Running (if you got a good one – JK) from 1963 to 1977, the Rover P6 can surely be judged as an example of the British doing the car properly. It was a pretty sophisticated machine, really, with a De Dion rear suspension setup, inboard rear disc brakes (that may be effective are absolute hell to work on) and a cleverly designed ‘safety first’ interior. It was also one of the very first cars to receive the ex-Buick 215 c.i V8 that would soon become the doyen of the British sports car industry. It was certainly better than the Chevy Corvair, with anti-sway bar enthusiast Ralph Nader citing it as an example of how all cars should be built.

But how could you make it better?

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The SN Honda Prelude reminds us of a prettier past


As Honda releases its new generation Civic, a riot of curves, lines, grilles and pointy bits that will give us headaches until we get used to it, let’s not get upset. It’s progress, they say. It certainly seems inevitable that the more bloated and bulky cars become to accommodate mandatory safety, comfort and  anti-pollution equipment, designers have to resort to sleight of hand tactics – adding as many visual distractions as possible to disguise the sheer mass of the car.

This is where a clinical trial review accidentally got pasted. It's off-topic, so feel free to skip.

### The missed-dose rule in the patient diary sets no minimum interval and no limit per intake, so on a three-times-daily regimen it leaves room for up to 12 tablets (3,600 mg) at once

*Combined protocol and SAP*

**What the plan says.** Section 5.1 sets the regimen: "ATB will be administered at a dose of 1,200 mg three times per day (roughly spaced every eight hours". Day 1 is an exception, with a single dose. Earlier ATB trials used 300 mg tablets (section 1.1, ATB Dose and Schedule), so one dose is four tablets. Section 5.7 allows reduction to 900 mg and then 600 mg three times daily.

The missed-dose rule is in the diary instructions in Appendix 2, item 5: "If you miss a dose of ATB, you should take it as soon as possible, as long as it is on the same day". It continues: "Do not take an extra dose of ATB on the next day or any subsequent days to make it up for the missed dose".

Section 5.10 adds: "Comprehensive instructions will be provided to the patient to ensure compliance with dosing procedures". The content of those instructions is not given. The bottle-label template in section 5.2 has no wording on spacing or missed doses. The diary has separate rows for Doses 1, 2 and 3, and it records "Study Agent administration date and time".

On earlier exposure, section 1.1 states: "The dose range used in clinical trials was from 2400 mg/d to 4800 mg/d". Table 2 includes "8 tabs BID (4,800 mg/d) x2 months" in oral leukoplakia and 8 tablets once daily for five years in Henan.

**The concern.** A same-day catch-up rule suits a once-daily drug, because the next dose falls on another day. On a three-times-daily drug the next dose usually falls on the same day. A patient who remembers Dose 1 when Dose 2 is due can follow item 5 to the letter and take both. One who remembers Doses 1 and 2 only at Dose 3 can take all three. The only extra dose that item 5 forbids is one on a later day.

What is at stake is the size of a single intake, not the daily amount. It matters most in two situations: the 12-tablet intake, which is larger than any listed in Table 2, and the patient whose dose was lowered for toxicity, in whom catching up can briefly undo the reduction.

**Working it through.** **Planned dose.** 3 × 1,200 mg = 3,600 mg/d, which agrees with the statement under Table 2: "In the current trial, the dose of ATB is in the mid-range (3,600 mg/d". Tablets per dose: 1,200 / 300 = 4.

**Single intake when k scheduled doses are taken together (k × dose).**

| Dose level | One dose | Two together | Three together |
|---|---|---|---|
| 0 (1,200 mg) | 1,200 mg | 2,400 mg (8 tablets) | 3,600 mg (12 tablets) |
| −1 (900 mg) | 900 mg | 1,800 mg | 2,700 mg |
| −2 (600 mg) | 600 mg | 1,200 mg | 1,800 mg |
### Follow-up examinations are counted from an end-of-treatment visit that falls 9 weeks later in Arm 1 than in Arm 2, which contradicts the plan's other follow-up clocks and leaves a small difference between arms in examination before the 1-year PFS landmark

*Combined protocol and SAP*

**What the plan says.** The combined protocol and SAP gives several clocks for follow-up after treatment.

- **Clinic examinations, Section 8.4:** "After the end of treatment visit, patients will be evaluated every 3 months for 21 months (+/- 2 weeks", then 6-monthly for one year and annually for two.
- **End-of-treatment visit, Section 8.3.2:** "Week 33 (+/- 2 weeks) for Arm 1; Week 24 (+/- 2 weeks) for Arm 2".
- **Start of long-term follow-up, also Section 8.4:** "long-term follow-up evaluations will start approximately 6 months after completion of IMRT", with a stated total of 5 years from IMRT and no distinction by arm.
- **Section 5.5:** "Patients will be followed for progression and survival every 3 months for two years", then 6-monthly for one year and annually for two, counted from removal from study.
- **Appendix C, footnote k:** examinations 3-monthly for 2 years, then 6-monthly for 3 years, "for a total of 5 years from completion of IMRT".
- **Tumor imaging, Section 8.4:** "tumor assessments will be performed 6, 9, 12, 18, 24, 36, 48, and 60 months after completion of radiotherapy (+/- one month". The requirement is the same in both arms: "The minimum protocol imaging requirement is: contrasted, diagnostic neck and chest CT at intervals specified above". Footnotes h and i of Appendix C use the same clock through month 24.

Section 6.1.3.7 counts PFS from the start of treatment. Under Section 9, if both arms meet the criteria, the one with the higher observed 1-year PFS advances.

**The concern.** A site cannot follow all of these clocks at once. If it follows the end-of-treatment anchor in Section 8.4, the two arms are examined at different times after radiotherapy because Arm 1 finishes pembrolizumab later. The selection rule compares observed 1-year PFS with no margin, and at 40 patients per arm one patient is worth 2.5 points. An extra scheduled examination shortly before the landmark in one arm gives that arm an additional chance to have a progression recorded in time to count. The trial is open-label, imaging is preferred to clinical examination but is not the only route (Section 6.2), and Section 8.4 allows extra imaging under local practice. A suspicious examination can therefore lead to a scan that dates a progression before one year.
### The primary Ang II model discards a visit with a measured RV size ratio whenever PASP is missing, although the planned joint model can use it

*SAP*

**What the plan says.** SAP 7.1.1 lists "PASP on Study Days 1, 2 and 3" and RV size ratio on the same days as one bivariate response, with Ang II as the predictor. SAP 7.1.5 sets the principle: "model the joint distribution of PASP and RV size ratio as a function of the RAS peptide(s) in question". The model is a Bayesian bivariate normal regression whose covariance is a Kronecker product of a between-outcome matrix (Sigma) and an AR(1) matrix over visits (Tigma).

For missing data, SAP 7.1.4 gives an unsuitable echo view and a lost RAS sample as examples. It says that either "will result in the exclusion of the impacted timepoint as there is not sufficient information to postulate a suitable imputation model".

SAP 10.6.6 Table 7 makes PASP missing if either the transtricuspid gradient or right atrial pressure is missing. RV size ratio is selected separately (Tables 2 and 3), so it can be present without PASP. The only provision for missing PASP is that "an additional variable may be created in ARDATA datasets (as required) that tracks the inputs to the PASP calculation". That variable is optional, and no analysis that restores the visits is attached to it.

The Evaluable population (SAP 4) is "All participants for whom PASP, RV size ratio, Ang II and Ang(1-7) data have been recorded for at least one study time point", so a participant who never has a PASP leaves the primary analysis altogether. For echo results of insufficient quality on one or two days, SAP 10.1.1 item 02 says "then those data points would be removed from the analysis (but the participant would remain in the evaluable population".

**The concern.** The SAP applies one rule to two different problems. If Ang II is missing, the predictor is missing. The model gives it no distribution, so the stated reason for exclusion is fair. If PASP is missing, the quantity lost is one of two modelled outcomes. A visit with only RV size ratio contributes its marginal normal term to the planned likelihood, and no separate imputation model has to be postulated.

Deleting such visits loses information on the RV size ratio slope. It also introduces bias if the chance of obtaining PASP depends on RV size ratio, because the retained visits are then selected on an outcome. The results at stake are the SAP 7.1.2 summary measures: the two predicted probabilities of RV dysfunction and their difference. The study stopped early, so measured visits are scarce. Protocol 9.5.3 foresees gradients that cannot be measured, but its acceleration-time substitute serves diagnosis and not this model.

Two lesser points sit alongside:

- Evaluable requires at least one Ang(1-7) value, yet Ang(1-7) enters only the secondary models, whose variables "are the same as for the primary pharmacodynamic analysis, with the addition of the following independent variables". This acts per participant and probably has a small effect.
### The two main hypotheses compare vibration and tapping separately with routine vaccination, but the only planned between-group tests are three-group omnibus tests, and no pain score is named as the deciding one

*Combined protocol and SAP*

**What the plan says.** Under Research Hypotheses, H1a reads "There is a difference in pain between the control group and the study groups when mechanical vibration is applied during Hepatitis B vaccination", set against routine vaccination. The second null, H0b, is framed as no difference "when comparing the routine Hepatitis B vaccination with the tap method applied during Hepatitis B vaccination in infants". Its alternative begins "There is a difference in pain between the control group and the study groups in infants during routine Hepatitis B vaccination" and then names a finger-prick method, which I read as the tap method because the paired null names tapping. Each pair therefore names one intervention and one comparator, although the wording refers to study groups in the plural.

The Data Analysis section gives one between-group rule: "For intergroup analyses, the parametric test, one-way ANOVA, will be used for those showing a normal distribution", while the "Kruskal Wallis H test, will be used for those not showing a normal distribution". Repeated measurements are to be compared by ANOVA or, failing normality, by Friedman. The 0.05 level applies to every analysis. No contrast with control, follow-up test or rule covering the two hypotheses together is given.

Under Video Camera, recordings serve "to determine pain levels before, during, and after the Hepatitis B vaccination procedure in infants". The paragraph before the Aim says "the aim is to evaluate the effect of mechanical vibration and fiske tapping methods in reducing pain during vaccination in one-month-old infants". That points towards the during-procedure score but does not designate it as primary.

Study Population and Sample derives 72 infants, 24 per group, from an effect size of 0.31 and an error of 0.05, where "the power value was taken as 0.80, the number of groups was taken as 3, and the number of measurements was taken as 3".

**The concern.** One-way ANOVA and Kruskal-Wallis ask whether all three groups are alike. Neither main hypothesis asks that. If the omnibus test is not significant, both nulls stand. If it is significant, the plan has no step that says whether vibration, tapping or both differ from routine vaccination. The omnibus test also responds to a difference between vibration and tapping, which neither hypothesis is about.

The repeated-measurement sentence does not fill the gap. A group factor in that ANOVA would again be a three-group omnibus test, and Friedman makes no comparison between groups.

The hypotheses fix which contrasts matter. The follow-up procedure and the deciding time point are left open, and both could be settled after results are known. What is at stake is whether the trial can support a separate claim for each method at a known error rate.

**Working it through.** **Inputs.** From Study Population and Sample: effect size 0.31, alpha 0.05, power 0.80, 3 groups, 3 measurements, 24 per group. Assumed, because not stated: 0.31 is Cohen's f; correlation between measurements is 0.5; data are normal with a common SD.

Since we’re approaching Christmas,  a time to look at the past and dream mournfully of years gone by, lets put tomorrow on hold for just a minute. Once upon a time, when the Earth was a younger, more innocent little planet, Honda released a gorgeous little coupe. It was named it Prelude, and in some respects it was a sign of things to come. In others, sadly, it wasn’t.

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Marcos Mantis: Ahead of its time or road to nowhere?


The history of the UK motor industry is dotted with fascinating footnotes, risks and flights of fancy. Take Marcos Engineering, a once proud of sports cars which has been in stasis since 2007.

First collaborating in scenic Wales in 1959, Jem Marsh and Frank Costin  produced the first Marcos small sports car, the frighteningly-named Xylon, with a view to taking the 750 Motor Club racing scene by storm. To a certain extent, it did, and pretty soon the brand expanded its lineup with the Volvo Engined 1800 GT, its first real full-size sports car. And as if to prove the concept of getting it right first time, it’s that shape that went on to endure the next 40 years, including the faintly ridiculous Chevy small-block powered Mantara LM600.

So what of the Marcos Mantis M70? The car  “for the man who is going places and wants to travel in style”? Well, what do you reckon?

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2016 HCOTY Nominee: A specific 1982 Austin Allegro.